Of course Sequocoria Mallory remembers the call. That call. How could a mother forget? That distress in her daughter's voice. The apprehension. The plea for reassurance.
Aja Evans' early ventures into bobsledding had gone so well. Until that moment in 2012 — when she actually had to jump in the back of a sled, duck her head and speed down the winding, icy track at the Olympic Sports Complex in Lake Placid, N.Y.
For Evans, it felt like hopping into a trash can and rolling off the side of a cliff. The speed was breathtaking. The racket and the rumbling proved disorienting.
"It's loud. It's bumpy. You're hitting stuff," Evans says. "It's like all your senses are heightened. So you go into defense mode. But then you know you have to stay relaxed.
"It was so counterintuitive."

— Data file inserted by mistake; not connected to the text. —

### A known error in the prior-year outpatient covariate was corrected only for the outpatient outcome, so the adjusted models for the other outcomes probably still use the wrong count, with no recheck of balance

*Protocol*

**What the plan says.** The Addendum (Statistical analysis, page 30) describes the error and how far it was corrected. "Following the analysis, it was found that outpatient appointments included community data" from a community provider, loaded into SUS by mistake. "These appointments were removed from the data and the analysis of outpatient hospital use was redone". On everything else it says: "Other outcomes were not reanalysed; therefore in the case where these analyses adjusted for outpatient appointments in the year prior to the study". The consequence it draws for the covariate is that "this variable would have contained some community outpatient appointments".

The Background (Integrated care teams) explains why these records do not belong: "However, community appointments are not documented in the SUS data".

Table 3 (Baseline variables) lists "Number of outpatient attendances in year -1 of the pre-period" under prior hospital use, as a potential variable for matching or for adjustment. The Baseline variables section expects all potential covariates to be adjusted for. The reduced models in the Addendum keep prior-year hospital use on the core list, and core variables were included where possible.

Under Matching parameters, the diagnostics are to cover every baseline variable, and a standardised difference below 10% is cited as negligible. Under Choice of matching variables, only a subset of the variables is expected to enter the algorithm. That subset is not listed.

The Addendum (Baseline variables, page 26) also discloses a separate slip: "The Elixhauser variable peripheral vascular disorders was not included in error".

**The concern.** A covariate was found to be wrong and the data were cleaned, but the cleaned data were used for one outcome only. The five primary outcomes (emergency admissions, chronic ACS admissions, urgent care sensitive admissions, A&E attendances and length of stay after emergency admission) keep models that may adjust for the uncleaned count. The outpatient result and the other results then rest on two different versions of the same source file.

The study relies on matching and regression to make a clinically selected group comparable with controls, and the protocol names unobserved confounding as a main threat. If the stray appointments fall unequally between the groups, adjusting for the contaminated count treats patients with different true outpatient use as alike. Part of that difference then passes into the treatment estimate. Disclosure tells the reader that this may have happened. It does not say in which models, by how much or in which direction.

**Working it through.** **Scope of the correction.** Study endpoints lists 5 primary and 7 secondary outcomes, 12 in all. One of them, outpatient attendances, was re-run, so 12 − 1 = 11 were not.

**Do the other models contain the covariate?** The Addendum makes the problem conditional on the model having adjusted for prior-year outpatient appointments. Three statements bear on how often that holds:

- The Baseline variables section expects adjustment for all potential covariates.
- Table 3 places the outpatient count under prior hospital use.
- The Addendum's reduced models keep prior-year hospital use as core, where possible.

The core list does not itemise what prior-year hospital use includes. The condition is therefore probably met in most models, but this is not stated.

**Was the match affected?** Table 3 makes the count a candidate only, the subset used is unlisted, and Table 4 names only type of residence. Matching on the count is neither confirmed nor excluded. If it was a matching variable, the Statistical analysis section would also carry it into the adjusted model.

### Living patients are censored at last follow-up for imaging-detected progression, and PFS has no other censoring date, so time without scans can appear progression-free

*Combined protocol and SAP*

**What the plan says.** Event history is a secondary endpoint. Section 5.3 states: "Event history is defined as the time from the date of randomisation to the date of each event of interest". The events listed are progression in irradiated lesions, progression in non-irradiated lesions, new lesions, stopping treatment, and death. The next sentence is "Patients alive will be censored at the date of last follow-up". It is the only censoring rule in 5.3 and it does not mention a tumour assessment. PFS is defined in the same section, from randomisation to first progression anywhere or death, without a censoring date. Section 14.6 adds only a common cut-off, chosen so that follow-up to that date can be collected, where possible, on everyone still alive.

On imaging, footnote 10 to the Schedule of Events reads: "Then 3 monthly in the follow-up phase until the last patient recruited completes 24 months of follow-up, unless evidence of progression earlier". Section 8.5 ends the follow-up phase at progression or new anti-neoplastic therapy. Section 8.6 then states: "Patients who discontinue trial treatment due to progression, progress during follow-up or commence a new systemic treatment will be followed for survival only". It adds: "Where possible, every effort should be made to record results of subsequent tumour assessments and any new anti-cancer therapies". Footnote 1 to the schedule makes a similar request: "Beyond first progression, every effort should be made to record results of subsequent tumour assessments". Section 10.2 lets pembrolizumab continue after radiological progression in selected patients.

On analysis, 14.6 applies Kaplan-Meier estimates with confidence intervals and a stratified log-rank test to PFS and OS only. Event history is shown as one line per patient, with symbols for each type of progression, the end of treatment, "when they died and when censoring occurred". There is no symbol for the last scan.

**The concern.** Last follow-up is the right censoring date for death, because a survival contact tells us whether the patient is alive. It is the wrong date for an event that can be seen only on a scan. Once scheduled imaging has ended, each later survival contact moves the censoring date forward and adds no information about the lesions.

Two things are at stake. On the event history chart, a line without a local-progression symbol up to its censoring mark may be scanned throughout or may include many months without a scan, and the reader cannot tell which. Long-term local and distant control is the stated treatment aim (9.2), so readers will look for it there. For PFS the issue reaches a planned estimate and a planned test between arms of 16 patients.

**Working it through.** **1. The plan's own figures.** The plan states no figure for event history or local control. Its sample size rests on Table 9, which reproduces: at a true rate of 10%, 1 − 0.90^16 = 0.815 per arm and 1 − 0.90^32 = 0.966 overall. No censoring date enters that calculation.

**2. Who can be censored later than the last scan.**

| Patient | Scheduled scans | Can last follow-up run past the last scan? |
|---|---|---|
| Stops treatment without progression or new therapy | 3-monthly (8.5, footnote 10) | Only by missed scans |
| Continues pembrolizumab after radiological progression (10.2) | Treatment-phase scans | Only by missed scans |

So when Evans' sled finally came to a stop, she disembarked, found some privacy and called home.
About this bobsledding thing ...
"I was trying to judge the tone of her voice before I gave any advice," Mallory recalls. "And if I can hear and feel her concerns, I can see if there's a window to change whatever's bugging her."
With all that apprehension emanating through the phone, what was a mom to do but offer some encouragement and extra push?
Aja, baby, you need to go back up that hill and give it another try.
"She called it a hill," Evans says with a laugh. "I'll never forget that."
Mallory shrugs. In her mind, it was little more than the toboggan chutes she'd taken her children to at the Dan Ryan Woods when they were little. Besides, as driven as Aja was, as competitive as she has always been, how was she going to let one jarring ride scare her off from her pursuit of excellence?